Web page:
South Asia

Telangana: Fresh strike begins for new Indian state

File picture of pro-Telangana protests
Image caption Violent protests have taken place in Andhra Pradesh

Supporters of a new state have begun a two-day strike in the Telangana region of Andhra Pradesh state in India.

It follows mass resignations by legislators over their demand for the creation of a new state.

So far, 81 legislators from the ruling Congress and opposition Telugu Desam Party (TDP) have quit the state assembly. Ten MPs have also resigned from the national parliament.

Andhra Pradesh saw violent protests for and against the proposal last year.

With a population of 40 million, the proposed Telangana state comprises 10 of Andhra Pradesh's 23 districts, including the state capital and India's sixth most populous city, Hyderabad.

Security is tight in the region, including in Hyderabad.

Schools, colleges, businesses and government offices are shut in the Telangana region, and traffic is thin, says the BBC's Omer Farooq in Hyderabad.

Pro-Telangana activists have planned more protests and disruption of train services after the strike ends on Wednesday, reports say.

Correspondents say Monday's resignations could destabilise the Congress government in the southern state.

Forty-two of the party's 167 lawmakers have submitted their resignations to the deputy speaker of the assembly. They include 11 ministers.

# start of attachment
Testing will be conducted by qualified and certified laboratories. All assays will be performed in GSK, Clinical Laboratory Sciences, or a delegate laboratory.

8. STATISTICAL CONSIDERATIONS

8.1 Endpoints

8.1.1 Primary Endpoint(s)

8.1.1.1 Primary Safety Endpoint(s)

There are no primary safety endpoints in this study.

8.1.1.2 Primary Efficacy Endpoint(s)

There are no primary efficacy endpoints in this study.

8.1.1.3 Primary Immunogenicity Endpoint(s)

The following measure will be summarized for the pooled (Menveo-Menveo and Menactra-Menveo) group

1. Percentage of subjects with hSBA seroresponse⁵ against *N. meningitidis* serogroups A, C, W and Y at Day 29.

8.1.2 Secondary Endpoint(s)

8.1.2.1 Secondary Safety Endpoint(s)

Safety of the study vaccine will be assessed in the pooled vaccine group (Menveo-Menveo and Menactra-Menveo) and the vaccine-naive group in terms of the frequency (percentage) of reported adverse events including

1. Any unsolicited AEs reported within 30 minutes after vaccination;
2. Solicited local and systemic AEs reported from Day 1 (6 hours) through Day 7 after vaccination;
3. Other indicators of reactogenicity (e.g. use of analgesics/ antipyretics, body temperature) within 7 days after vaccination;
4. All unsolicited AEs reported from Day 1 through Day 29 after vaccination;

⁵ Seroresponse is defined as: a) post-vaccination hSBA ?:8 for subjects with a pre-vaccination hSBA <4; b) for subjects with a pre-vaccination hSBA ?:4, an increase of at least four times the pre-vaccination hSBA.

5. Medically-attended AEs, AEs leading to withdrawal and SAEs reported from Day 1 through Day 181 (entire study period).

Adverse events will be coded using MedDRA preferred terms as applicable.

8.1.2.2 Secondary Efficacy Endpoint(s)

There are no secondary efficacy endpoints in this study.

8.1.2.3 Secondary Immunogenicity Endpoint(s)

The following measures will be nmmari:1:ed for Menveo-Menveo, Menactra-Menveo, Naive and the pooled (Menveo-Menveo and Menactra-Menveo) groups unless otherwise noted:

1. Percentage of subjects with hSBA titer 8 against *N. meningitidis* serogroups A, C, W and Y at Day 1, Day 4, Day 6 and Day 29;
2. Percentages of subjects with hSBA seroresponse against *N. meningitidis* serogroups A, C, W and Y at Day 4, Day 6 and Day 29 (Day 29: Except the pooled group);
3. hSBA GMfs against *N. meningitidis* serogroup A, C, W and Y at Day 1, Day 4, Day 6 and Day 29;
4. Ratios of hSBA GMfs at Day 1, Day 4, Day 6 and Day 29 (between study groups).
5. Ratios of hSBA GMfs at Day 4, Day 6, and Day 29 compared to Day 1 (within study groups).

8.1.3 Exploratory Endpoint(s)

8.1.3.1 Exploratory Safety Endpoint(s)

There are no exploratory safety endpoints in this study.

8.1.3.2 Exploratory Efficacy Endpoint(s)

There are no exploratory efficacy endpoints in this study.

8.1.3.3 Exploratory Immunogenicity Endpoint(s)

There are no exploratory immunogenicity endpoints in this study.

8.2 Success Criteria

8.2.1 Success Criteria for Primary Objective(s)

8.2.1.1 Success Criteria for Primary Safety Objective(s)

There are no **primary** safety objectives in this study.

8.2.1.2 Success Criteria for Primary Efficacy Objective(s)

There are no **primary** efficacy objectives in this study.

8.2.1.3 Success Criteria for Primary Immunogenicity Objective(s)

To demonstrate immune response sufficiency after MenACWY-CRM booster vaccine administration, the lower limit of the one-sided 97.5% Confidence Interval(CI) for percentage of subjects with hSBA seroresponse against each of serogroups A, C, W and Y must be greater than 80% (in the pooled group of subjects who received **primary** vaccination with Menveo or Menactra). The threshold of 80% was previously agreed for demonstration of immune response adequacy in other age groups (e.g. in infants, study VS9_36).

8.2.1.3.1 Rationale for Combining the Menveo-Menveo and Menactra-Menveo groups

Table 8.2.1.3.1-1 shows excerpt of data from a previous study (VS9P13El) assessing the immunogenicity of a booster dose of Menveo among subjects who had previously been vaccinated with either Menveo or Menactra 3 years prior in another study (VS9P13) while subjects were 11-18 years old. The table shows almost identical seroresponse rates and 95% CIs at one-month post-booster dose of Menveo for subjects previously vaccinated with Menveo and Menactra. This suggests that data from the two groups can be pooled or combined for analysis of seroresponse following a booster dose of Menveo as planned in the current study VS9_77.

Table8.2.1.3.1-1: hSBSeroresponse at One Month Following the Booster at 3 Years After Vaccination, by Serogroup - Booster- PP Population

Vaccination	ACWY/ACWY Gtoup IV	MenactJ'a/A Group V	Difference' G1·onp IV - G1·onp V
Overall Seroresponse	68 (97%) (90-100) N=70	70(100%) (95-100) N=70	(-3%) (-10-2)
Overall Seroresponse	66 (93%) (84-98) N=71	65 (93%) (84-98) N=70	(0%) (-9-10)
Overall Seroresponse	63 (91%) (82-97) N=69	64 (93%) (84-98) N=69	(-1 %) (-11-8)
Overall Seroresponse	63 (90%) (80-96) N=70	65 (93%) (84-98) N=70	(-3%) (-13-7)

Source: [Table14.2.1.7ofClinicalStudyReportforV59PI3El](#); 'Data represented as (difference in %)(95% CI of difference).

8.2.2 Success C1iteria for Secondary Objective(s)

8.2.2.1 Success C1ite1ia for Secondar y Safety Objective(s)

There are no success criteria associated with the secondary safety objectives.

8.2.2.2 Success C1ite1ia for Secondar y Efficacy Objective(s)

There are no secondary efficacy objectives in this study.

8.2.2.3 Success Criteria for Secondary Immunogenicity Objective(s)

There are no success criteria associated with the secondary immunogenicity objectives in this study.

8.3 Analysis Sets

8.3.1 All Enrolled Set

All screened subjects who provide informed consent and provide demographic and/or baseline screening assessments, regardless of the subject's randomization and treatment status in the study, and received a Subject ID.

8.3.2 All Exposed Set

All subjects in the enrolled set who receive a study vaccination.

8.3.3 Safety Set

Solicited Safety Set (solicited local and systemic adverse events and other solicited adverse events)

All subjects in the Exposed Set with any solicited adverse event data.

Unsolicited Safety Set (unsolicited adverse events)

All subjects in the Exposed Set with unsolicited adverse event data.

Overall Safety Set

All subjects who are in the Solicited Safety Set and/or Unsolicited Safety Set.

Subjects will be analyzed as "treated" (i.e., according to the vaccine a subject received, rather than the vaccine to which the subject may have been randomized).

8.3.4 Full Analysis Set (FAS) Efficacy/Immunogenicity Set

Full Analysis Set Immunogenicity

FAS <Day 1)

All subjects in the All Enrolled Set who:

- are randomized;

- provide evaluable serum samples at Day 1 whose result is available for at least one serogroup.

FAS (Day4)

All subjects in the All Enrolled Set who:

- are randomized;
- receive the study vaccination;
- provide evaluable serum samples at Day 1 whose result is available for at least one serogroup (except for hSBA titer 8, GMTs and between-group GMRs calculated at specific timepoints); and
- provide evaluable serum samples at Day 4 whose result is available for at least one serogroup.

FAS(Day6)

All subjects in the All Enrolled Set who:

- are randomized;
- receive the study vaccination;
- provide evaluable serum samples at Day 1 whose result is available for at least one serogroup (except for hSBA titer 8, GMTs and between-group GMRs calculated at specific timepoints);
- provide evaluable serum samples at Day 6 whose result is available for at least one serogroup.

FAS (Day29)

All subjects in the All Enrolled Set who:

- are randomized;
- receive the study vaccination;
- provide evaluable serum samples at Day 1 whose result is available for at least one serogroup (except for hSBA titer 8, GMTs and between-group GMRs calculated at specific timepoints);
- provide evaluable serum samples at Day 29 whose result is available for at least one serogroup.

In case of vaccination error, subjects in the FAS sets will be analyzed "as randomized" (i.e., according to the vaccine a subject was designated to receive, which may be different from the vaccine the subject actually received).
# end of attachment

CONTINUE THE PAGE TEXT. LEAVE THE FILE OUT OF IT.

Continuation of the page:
All the legislators who have resigned belong to the Telangana region - there are 118 lawmakers in the 294-seat assembly who belong to the area.

And the party leading the demand for statehood, the Telangana Rashtra Samiti (TRS), is sticking to its position.

Opponents of the move are unhappy that Hyderabad, home to many major information technology and pharmaceutical companies, could become Telangana's new capital.

The final decision on a new state lies with the Indian parliament. But the state assembly must also pass a resolution approving its creation.

Deep divisions have emerged over the Telangana issue in the past year.

In December 2009, India's Congress party-led government promised that the new state would be formed, but later said more talks were needed.

The announcement prompted widespread protests in the state, and a student committed suicide in support of the formation of Telangana.

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